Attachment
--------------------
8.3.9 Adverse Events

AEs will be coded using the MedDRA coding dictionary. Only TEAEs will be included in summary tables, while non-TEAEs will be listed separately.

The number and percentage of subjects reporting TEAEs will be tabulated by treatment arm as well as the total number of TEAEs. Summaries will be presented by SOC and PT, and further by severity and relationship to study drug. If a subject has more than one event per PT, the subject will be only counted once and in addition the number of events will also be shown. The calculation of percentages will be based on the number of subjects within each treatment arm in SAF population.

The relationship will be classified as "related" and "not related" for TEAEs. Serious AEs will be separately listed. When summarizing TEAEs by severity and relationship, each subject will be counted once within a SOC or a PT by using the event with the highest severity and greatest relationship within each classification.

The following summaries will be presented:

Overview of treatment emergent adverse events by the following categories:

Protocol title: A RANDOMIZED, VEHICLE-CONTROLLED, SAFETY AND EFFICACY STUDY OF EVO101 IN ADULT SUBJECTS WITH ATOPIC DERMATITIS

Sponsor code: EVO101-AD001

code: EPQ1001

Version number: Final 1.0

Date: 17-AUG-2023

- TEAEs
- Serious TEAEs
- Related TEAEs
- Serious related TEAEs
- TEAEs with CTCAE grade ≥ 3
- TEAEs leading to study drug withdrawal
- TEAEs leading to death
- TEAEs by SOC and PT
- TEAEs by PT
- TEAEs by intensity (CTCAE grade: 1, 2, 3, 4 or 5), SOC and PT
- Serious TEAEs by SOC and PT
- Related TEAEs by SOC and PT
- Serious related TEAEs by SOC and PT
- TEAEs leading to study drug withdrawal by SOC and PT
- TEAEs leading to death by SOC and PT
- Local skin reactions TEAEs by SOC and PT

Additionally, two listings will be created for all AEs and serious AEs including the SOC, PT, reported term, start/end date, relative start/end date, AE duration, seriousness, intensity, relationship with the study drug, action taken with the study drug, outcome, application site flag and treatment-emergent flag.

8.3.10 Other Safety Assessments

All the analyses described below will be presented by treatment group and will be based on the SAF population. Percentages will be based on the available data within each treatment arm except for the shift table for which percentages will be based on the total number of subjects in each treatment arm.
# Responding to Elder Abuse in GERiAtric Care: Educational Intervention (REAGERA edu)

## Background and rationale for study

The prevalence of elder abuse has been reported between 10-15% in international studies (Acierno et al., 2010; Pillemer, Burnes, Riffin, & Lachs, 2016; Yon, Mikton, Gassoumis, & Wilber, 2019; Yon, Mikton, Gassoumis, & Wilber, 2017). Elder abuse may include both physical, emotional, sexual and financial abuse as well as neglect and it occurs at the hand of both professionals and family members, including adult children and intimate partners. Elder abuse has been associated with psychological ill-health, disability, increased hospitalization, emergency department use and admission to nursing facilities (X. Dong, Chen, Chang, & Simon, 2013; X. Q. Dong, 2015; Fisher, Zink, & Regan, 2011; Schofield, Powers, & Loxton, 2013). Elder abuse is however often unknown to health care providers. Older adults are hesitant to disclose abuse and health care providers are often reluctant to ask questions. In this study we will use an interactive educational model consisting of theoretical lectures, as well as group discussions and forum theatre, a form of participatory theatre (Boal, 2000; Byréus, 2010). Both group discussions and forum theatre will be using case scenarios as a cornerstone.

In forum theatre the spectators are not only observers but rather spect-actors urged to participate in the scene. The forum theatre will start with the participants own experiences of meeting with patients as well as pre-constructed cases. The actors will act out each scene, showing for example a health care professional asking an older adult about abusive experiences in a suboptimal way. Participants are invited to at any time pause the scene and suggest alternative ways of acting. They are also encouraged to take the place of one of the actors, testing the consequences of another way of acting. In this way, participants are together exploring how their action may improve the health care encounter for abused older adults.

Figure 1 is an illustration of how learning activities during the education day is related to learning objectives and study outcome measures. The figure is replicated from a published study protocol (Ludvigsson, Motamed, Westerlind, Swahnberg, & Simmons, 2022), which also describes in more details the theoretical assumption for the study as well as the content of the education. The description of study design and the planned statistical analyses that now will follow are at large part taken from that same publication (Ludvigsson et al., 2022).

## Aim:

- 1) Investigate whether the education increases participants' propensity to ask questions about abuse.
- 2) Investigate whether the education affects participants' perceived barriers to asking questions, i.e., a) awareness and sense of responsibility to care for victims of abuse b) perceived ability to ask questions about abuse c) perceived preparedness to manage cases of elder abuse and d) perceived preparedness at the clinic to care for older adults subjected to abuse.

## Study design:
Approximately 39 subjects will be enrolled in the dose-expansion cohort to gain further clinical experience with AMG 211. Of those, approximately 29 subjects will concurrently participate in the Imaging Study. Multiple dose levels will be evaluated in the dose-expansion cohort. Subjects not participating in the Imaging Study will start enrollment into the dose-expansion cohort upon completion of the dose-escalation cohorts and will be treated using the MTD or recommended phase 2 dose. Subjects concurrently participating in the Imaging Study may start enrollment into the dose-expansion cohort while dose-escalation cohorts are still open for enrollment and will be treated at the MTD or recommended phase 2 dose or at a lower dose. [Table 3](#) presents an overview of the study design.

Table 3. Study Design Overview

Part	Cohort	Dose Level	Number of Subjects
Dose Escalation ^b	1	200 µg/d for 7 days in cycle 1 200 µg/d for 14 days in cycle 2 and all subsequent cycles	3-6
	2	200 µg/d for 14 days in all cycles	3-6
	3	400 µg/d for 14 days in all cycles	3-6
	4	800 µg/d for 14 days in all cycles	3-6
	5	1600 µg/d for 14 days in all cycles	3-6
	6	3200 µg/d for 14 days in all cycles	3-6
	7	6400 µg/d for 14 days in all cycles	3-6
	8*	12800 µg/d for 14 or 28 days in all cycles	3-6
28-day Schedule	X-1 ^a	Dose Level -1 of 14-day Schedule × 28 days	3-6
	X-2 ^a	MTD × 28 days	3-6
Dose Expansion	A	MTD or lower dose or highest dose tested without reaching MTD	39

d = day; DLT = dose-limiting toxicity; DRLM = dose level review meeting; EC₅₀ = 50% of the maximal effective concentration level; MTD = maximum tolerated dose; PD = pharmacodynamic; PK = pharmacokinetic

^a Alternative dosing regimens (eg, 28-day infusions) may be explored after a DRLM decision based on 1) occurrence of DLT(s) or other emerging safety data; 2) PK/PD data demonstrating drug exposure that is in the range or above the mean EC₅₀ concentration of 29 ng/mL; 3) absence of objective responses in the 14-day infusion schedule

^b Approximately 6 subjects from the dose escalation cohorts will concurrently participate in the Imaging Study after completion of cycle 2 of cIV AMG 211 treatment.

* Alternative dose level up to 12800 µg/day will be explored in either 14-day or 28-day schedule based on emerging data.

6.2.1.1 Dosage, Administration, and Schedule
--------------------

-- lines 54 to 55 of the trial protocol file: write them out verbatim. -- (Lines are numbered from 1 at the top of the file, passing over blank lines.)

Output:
d = day; DLT = dose-limiting toxicity; DRLM = dose level review meeting; EC₅₀ = 50% of the maximal effective concentration level; MTD = maximum tolerated dose; PD = pharmacodynamic; PK = pharmacokinetic

^a Alternative dosing regimens (eg, 28-day infusions) may be explored after a DRLM decision based on 1) occurrence of DLT(s) or other emerging safety data; 2) PK/PD data demonstrating drug exposure that is in the range or above the mean EC₅₀ concentration of 29 ng/mL; 3) absence of objective responses in the 14-day infusion schedule